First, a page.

Sunday, July 3, 2011
According to the conventional wisdom, it may be too late for her to run. Ms. Palin's done no fundraising, hasn't built a campaign team. Republicans who supported her are drifting to active campaigns, chiefly that of Rep. Michele Bachmann of Minnesota.
The conventional wisdom is more conventional than wise. Candidates start early to build name recognition and need a campaign organization to get supporters to the polls.
Sarah Palin has 3.2 million followers on Facebook -- about 800,000 more than all the declared GOP candidates combined. Palinistas tend to be the sort who would crawl over ground glass to vote for her. She has less need of a get-out-the-vote operation than any political figure in modern times.
The Republican National Committee's new rules favor late entrants. There will be more delegates in 2012 than ever before. A higher proportion will come from heavily Republican states. All but a handful will be selected after March 1. In the four February contests, 129 delegates are at stake -- 23 fewer than in Texas alone.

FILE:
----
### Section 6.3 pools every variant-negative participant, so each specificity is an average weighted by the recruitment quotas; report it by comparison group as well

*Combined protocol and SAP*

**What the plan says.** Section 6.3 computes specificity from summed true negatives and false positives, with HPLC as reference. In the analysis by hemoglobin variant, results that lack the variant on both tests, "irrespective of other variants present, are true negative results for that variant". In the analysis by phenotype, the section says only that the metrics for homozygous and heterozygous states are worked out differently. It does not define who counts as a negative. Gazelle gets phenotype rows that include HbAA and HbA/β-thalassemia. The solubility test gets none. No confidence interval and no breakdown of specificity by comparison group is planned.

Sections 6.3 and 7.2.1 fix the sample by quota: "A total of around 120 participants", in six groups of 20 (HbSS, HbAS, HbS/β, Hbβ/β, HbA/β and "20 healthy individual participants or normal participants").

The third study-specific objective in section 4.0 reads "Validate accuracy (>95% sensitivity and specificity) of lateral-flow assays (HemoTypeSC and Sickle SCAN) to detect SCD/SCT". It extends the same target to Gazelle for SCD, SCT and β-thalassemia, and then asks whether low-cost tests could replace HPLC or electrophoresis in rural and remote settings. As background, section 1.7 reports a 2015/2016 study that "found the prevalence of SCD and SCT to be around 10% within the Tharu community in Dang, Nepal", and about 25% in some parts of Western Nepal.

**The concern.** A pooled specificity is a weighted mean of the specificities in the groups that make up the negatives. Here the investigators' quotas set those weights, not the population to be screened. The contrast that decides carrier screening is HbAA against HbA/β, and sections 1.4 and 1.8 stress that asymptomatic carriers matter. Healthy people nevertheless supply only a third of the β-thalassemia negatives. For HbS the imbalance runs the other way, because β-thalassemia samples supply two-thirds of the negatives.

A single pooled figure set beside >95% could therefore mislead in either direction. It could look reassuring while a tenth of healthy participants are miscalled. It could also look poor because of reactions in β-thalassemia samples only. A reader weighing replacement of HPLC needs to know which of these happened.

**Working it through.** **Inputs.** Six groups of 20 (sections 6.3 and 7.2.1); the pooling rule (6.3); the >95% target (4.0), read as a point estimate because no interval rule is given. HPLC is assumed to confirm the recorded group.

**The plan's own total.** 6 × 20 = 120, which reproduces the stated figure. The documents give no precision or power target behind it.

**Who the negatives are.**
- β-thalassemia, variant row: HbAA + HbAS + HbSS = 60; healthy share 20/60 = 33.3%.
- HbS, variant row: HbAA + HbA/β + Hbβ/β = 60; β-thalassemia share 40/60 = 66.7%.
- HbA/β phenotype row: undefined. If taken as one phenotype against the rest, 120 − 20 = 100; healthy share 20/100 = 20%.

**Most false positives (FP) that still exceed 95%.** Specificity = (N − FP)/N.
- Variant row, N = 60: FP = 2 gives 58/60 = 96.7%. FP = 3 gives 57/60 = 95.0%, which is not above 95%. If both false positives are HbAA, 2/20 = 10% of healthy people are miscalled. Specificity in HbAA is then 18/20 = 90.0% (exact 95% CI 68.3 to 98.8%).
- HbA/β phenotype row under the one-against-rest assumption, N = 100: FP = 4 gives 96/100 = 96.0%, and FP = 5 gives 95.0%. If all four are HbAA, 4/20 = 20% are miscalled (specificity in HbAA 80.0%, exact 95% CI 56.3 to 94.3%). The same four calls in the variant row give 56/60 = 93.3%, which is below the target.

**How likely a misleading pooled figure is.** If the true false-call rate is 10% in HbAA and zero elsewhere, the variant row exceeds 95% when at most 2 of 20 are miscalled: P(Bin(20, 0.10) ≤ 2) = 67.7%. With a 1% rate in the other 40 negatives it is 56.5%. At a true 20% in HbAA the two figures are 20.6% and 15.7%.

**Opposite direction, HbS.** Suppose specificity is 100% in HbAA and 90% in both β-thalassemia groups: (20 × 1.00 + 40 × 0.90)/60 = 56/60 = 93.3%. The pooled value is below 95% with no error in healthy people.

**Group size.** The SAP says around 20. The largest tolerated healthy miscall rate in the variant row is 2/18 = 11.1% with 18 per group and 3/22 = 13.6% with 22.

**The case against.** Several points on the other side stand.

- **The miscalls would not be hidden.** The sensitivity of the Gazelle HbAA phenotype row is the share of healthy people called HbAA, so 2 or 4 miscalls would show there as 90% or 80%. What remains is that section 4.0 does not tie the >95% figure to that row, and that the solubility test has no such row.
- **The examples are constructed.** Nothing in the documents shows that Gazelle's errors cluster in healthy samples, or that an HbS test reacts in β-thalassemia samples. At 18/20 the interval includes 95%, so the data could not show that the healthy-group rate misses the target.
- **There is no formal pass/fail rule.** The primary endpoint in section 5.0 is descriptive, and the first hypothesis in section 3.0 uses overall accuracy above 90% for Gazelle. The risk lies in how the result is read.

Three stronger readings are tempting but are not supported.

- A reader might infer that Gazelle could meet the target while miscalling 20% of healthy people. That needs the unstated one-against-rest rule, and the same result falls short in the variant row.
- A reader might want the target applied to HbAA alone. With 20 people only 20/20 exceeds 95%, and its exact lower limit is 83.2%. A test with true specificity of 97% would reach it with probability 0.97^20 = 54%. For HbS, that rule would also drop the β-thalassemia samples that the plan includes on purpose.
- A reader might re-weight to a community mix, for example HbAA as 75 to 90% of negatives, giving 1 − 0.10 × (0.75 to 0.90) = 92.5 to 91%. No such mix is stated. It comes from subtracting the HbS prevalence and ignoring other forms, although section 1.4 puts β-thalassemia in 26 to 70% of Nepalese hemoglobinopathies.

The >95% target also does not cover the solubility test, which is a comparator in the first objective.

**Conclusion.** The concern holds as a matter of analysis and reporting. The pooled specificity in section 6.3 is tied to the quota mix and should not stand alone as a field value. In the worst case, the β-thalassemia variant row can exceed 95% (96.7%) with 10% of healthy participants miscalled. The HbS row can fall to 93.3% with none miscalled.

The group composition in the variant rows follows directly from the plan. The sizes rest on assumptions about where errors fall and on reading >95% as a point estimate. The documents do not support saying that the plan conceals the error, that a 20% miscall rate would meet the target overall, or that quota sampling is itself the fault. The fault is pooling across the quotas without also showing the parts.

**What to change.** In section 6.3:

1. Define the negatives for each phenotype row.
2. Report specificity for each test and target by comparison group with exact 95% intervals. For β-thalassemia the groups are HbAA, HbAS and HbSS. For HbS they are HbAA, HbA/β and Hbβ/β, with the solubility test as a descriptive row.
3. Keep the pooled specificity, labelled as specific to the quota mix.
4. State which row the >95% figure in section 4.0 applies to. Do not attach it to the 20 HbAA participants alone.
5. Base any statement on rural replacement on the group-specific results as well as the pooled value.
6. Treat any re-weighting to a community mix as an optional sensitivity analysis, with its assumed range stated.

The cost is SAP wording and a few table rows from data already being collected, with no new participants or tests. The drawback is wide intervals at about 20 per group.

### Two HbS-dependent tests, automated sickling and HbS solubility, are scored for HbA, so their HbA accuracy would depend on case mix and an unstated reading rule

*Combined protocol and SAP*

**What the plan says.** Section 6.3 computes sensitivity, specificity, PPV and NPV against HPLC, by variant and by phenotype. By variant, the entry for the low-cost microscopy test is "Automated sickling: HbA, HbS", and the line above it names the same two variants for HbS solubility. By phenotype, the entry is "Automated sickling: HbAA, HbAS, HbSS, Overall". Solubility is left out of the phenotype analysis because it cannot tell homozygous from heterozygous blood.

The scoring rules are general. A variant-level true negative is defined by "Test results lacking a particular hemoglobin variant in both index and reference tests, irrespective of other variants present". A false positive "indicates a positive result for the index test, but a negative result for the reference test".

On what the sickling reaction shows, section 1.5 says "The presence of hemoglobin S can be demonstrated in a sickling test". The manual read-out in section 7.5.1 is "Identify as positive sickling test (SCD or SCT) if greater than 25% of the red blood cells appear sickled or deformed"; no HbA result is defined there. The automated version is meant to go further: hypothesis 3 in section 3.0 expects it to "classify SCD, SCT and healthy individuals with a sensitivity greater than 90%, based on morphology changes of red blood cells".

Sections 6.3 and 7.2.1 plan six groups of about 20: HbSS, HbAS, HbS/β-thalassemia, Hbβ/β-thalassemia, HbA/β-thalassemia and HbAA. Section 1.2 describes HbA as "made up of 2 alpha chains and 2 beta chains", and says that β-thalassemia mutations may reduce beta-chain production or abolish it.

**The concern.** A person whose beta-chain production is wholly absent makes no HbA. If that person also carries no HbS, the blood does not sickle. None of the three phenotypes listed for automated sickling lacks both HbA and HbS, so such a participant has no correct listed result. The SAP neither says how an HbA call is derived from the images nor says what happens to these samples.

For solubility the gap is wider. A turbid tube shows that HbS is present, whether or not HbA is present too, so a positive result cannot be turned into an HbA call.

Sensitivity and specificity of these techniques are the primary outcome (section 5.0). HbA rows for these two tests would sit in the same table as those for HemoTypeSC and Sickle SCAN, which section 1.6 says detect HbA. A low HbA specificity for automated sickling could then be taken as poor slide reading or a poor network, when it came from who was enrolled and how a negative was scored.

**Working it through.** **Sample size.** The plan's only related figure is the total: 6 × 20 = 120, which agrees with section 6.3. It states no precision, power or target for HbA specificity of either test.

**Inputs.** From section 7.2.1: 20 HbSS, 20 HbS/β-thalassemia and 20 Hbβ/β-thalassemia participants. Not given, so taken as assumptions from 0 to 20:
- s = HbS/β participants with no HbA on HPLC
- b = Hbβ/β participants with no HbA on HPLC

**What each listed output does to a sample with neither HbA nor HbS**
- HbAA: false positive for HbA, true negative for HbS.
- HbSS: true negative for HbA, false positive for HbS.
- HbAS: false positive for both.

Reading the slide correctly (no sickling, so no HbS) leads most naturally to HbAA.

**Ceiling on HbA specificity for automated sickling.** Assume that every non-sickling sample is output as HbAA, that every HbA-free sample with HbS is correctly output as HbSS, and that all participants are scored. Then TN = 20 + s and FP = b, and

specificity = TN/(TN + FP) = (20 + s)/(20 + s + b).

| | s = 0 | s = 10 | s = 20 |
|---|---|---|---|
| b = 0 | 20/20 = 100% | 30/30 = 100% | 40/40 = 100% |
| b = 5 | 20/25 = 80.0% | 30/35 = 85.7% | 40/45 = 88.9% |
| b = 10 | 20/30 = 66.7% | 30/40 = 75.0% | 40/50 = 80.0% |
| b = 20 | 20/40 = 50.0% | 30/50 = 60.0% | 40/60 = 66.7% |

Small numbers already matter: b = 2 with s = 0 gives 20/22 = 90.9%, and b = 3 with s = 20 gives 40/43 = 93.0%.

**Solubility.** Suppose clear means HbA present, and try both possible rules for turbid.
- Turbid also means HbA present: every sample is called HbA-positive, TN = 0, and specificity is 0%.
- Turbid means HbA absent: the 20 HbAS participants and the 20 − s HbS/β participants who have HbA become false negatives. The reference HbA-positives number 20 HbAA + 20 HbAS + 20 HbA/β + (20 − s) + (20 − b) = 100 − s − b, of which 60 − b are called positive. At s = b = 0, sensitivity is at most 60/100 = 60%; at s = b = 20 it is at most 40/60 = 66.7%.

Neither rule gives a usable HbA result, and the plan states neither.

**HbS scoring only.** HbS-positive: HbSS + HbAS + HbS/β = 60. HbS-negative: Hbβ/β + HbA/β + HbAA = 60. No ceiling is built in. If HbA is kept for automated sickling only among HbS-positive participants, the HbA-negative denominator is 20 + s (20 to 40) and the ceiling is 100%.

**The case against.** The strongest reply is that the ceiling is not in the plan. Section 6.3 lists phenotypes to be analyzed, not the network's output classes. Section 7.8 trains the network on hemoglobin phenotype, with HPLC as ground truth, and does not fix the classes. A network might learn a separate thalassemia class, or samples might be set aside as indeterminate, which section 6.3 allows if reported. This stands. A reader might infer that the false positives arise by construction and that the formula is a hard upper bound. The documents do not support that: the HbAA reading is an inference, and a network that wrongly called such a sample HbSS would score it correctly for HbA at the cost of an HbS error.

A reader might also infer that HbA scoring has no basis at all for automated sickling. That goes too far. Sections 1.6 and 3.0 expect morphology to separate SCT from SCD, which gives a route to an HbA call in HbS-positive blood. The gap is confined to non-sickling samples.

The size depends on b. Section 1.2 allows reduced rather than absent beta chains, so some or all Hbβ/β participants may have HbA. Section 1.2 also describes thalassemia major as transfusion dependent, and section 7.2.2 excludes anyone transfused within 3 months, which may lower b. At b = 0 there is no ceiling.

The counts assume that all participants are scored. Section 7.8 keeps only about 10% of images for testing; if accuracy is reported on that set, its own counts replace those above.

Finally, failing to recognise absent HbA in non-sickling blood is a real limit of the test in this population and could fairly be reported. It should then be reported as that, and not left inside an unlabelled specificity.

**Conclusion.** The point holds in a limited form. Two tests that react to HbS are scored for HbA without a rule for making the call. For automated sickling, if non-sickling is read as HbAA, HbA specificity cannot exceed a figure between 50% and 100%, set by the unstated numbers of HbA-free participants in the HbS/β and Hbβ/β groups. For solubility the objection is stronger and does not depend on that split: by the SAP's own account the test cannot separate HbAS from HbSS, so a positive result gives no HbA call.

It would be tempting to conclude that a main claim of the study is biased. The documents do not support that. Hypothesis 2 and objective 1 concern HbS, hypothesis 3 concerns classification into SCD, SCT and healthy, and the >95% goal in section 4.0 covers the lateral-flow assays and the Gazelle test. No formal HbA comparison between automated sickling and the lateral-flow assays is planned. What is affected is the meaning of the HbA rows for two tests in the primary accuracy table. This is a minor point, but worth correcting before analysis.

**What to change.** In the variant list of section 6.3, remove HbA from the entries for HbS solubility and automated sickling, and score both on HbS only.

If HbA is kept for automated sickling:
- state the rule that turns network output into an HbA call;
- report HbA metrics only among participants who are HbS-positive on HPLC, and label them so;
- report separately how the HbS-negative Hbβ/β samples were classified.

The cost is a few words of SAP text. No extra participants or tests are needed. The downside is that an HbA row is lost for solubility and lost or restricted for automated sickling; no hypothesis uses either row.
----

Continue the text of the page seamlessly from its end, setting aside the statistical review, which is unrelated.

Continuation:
Delegates in the early states must be selected by proportional representation, the RNC says. So whoever wins these contests probably will wind up with fewer than half. After March 1, delegates may be selected on a winner-take-all basis.
The early contests are unlikely to produce a clear frontrunner, but will winnow the field. This is most important for debates. It's stretching the term when seven or eight candidates are on stage. Cut the field to three or four, and debates have real meaning.
Debates will matter more in 2012 than ever before -- especially for Sarah Palin. Thanks to nonstop denigration from the news media and Hollywood celebrities, she polls worse against President Barack Obama than any other GOP candidate. A CBS poll June 8 indicated 54 percent of Republicans don't want her to run.
A new documentary, "The Undefeated," opens with a montage of vicious things celebrities have said about Ms. Palin. Viewers at the premier in Pella, Iowa, Tuesday were shocked.
But efforts to portray Ms. Palin as a shrill, stupid snowbilly backfired on the journalists who sought the release of 24,000 emails from her time as Alaska governor. The emails "brought back the memory of a long-lost Palin: the popular, charismatic competent woman of the people," who "comes across as practical and not doctrinaire," and who is "far from being a knee-jerk partisan," wrote Molly Ball in Politico.
Liberals hope their sliming of her will keep Ms. Palin from running. But it may be the most important reason why she should. (Continues here)